i) Site known or thought to hold, on a regular basis, 1% of a biogeographic population of a congregatory waterbird species.
ii) Site known or thought to hold, on a regular basis, 1% of the global population of a congregatory seabird or terrestrial species.
iii) Site known or thought to hold, on a regular basis, 20,000 waterbirds or 10,000 pairs of seabirds of one or more species.
iv) Site known or thought to exceed thresholds set for migratory species at bottleneck sites.
Thresholds within these criteria are set globally or regionally where appropriate. In addition, further sets of regional and sub-regional criteria have been applied in certain regions, including Europe and the European Union, and the Middle East.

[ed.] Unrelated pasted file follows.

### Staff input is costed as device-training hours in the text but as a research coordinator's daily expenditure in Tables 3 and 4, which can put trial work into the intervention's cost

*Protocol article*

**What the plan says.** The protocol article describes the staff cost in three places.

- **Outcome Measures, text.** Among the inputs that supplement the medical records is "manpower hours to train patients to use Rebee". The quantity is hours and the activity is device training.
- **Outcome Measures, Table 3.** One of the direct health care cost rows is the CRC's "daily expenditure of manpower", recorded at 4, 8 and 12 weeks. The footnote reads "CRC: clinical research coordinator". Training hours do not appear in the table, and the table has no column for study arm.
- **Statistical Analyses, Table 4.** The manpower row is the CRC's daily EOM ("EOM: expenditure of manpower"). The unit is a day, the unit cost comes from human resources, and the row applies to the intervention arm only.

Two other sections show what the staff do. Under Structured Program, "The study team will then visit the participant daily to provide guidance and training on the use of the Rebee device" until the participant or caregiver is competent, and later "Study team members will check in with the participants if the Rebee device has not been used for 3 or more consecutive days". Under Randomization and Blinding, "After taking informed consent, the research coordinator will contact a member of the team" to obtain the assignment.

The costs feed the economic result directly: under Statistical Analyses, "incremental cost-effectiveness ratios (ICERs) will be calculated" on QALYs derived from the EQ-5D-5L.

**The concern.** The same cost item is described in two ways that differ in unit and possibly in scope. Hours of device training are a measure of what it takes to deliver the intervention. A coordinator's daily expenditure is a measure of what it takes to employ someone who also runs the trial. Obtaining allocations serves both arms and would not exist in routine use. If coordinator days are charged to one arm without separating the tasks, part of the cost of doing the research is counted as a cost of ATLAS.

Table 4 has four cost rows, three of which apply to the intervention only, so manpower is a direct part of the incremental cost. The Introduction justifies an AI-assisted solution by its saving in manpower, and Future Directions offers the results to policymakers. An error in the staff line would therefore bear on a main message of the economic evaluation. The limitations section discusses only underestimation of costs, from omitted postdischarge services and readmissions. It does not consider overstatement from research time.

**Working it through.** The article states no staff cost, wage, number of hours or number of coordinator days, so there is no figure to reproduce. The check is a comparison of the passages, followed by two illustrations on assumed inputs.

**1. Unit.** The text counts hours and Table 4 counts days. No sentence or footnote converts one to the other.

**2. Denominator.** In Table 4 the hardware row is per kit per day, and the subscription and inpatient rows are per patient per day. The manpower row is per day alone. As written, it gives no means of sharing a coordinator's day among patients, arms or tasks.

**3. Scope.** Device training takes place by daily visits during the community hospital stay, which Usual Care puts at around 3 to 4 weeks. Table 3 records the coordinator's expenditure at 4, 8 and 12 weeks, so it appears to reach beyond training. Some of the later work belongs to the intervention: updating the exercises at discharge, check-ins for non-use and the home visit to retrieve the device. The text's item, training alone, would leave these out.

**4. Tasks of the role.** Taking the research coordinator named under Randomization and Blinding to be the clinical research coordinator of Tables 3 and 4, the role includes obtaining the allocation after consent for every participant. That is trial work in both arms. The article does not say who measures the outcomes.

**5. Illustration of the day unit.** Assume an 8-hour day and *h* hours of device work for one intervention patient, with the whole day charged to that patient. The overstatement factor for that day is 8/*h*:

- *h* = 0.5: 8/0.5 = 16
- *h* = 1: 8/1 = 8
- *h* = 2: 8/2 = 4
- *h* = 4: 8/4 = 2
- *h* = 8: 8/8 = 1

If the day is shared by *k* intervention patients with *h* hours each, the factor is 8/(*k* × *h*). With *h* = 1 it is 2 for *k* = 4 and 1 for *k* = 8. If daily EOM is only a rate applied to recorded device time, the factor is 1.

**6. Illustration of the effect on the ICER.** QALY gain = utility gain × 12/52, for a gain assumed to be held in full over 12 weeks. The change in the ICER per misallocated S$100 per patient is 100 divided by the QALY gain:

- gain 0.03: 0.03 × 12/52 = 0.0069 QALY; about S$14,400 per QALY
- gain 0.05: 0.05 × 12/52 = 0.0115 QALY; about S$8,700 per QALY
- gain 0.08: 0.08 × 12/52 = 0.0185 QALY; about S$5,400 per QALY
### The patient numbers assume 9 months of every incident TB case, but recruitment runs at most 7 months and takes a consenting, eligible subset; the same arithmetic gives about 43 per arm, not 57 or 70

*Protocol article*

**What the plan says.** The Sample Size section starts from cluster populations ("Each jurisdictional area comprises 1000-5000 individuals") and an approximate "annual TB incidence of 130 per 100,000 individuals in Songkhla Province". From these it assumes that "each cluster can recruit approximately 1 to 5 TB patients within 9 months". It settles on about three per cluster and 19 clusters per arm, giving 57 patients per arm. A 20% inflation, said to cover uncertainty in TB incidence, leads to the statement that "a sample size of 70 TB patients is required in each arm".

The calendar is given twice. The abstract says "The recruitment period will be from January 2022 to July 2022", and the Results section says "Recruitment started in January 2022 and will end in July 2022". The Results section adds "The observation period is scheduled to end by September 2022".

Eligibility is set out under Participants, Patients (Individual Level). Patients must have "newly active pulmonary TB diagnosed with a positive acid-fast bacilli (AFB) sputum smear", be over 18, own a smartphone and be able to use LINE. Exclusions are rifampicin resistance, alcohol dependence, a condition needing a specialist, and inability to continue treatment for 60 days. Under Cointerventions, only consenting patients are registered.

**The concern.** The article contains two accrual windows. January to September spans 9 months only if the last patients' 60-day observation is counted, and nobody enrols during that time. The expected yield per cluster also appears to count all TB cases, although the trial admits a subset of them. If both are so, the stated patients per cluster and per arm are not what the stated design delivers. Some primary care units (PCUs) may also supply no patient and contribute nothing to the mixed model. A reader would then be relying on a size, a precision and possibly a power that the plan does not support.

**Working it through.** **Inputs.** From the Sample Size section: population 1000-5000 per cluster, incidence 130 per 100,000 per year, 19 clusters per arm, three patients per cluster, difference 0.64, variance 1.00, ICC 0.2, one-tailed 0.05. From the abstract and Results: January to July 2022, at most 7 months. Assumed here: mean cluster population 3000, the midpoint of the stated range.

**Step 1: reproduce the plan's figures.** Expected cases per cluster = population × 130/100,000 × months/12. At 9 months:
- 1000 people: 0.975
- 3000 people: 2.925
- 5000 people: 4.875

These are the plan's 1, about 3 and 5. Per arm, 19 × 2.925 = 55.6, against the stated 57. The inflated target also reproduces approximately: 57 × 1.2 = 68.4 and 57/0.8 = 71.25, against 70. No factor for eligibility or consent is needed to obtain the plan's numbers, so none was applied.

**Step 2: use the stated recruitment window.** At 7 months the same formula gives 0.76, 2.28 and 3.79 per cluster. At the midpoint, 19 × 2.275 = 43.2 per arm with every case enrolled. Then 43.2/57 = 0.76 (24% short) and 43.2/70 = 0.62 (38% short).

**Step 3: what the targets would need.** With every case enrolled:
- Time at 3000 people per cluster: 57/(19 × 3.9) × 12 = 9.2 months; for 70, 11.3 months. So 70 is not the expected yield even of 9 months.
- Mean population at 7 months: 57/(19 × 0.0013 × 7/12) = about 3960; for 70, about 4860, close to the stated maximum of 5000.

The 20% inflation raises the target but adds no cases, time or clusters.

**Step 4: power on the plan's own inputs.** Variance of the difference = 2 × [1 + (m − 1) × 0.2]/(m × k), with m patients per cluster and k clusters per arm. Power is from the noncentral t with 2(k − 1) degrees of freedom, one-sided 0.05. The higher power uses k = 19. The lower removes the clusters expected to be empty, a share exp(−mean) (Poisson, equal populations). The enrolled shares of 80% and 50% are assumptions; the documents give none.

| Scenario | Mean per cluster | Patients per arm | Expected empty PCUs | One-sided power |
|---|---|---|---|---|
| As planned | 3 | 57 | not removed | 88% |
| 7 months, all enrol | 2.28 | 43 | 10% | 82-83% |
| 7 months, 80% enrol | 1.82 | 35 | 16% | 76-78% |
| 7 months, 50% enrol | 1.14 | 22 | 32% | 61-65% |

IBAs are identified and supported by the BirdLife International Partnership as well as other national and regional stakeholders, ranging from local communities, government agencies to international conservation organisations. Biridlife’s national partners monitor and work to protect bird populations within IBAs. In many countries IBAs are part of existing protected area networks and hence are protected under national legislation. However, the level of legal protection of other IBAs varies greatly and for a large proportion it is completely lacking. Several countries have a National IBA Conservation Strategy (NIBACS) to guide the integration of IBA conservation with other national conservation processes. Several governments and donor agencies recognise the importance of IBAs, and therefore, in some cases, these sites attract significant financial incentives or direct funding for development and management. IBAs form the main focus and foundation for the conservation work of the BirdLife Partnership. They are also comprehensively documented in a range of publications and through the BirdLife International website’s Data Zone.